By Tony C. Dreibus
While there’s plenty of conjecture about what will happen in the marijuana industry in the new year, numerous developments have already been set in motion.
From a changing of the guard in the U.S. Senate to the emergence of new medical marijuana markets, here’s a closer look at a few of the many developments that will help shape the cannabis industry in 2015.
Capitol Hill Shifts to Republican Control
Voters in November approved recreational marijuana in Oregon, Alaska and Washington DC, but they also voted in enough Republican candidates that the GOP now controls the Senate as well as the House. It’s no secret that conservatives are less friendly to the marijuana movement than their liberal counterparts, so Republican control of Capitol Hill may affect how the industry moves forward.
Marijuana laws have advanced since President Barack Obama took office six years ago, and whether conservatives decide to take on those laws remains to be seen.
Fortunately, many conservatives are also staunch supporters of states’ rights and less government, so the shift to a Republican-controlled Hill may not have as big an effect on the industry as many think.
“It’s not perceived as an overt threat to state reforms,” St. Pierre said.
For now, businesses need to take a wait-and-see approach. It should become clear fairly soon how Republicans will respond to cannabis at the federal level in 2015.
New Markets Come Online
Keep a close eye on Illinois, Massachusetts and Nevada. Dispensaries are poised to start in all three states in 2015, and each market could generate significant MMJ revenues.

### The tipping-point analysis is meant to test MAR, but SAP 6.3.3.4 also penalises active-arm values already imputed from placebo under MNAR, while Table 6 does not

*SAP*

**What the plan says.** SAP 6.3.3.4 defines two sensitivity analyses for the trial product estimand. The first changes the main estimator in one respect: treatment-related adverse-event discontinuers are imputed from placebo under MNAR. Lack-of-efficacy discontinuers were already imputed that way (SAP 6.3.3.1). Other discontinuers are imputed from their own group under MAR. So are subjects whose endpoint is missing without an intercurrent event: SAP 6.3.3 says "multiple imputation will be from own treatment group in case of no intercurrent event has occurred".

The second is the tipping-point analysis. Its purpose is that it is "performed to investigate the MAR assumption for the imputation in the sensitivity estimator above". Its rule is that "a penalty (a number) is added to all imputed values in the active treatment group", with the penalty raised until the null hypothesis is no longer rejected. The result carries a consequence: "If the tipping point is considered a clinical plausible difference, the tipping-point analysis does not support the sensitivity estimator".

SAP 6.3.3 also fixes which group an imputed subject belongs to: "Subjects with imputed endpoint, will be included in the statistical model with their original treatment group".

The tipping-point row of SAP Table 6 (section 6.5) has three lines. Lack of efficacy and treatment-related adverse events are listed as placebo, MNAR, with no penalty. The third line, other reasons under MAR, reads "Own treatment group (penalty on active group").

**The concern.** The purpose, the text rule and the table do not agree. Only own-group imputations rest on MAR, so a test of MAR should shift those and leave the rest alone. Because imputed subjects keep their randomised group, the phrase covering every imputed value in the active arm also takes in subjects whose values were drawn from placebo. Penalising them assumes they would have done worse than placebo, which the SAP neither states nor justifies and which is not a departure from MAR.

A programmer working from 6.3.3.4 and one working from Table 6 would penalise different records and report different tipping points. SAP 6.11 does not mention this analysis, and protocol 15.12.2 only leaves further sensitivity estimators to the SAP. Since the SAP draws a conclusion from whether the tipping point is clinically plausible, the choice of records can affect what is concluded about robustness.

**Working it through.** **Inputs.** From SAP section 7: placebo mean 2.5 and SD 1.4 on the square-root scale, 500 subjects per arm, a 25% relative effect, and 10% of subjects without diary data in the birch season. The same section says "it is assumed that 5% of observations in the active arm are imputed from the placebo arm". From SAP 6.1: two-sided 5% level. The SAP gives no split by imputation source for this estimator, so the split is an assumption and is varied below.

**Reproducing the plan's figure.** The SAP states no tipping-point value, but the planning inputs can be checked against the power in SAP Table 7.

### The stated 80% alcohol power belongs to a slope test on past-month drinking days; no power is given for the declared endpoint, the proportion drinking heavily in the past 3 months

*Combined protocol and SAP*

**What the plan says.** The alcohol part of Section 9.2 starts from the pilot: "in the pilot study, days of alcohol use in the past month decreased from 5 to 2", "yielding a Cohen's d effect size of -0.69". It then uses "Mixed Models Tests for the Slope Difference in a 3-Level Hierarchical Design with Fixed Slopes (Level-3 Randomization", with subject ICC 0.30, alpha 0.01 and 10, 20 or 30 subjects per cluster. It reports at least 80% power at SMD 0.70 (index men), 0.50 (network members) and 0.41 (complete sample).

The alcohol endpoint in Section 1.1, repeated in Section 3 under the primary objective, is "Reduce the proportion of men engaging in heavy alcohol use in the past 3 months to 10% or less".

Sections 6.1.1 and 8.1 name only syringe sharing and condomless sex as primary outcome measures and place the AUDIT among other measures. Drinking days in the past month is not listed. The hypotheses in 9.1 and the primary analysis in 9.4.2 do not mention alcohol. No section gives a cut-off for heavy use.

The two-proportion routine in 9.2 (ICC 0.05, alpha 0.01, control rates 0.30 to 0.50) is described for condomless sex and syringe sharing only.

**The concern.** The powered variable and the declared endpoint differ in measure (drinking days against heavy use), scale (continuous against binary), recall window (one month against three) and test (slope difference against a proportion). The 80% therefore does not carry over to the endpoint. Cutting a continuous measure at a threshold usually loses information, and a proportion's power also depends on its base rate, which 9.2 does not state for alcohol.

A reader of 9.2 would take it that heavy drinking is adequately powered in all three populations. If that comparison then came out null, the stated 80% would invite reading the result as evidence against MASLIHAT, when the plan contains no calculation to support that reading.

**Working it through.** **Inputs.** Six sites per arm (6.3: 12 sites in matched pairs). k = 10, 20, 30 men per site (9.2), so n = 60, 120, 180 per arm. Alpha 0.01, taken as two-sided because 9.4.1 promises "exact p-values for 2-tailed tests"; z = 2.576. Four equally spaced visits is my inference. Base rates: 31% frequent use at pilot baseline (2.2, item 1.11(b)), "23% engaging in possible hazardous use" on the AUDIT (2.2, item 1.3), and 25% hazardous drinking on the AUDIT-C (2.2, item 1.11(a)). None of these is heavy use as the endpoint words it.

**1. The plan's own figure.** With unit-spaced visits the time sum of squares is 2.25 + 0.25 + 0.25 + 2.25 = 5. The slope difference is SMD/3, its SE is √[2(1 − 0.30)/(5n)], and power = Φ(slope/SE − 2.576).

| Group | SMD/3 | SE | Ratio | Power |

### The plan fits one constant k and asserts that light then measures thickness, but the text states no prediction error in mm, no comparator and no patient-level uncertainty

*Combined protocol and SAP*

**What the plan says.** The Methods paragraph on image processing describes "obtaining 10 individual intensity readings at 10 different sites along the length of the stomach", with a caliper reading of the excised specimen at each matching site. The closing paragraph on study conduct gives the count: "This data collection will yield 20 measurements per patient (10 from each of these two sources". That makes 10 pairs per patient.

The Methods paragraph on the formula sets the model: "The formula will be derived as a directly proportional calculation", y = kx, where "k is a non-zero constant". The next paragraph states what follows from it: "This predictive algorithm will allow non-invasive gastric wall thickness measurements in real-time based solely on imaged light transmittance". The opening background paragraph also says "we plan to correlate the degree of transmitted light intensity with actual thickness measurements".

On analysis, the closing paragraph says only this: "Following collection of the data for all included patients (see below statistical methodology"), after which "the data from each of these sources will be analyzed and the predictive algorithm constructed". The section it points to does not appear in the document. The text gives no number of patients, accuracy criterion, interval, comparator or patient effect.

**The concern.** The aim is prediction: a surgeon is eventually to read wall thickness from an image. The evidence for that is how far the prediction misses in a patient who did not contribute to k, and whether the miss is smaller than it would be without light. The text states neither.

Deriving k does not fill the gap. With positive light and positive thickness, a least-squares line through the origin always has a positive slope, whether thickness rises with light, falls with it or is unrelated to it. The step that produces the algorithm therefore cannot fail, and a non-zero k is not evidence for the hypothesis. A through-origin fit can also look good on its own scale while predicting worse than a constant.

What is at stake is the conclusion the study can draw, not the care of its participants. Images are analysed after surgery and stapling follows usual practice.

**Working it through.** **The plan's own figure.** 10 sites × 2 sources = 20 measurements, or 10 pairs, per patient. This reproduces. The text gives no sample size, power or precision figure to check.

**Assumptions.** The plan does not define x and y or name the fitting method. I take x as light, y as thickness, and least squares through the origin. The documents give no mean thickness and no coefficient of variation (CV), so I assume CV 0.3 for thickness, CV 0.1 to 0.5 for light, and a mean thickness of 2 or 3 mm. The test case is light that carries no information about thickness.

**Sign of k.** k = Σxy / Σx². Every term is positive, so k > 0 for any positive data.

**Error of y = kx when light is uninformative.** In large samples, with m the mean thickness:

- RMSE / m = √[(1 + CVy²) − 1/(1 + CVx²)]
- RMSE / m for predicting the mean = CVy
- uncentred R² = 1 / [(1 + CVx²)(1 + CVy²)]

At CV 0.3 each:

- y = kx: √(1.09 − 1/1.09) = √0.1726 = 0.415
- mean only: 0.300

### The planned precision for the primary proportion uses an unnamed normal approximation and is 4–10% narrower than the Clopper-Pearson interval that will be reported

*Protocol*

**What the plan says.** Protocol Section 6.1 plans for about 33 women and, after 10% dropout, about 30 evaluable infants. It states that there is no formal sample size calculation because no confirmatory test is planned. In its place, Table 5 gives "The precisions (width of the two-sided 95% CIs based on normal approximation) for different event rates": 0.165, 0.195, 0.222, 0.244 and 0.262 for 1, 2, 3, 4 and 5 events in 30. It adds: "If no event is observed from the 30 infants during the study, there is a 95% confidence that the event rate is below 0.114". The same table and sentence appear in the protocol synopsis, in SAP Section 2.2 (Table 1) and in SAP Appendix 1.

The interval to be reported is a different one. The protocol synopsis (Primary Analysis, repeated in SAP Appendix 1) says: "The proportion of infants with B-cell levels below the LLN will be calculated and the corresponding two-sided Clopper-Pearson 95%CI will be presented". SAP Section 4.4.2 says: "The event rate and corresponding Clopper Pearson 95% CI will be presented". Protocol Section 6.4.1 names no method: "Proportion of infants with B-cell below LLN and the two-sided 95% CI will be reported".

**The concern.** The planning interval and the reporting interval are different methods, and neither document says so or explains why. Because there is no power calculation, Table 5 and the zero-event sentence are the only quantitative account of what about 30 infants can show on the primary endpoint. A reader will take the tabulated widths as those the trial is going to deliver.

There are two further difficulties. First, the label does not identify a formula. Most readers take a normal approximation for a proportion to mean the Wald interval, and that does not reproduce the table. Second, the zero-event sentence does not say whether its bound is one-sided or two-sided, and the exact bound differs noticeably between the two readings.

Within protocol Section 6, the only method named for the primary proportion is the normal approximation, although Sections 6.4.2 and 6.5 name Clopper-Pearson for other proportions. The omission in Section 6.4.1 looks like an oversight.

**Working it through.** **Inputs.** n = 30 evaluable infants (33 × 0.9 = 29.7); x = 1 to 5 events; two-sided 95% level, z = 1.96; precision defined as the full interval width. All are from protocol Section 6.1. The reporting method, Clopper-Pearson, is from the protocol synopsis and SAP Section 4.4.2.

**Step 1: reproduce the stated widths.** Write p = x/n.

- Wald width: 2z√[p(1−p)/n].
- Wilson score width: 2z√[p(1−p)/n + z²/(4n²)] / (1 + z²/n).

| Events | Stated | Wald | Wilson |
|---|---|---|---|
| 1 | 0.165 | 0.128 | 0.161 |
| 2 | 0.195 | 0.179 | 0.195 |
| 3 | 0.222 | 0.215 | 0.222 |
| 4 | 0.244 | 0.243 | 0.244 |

But the states have experienced unique hurdles along the way, and delays could push back the opening of businesses or dampen sales.
– Illinois legalized medical marijuana in 2013, but it’s taken time for legislators to come up with a plan on how to properly run the industry. Entrepreneurs involved in the licensing process have complained about costs – Illinois has some of the highest MMJ business fees in the nation – and the amount of time it’s taken to get rules in place.
Outgoing Gov. Pat Quinn intentionally made the laws pertaining to medical marijuana stringent, said Joan Lebow, an attorney with Thompson Coburn in Chicago, a firm that practices cannabis law in several states.
“It’s a very demanding statute,” Lebow said. “That’s my subjective opinion, having looked hard at many states.”
It’s unclear when the state will actually select which companies will receive the 21 cultivation licenses and 60 dispensary permits allowed under the law. The initial goal was to name the winners by the end of the year, but Illinois officials are still vetting applicants.
– Massachusetts dispensaries are poised to open soon – but there’s the potential for setbacks. A governor-elect with a less-than-friendly stance on marijuana is preparing to take office, and there’s the possibility of further legal wrangling over the licensing process.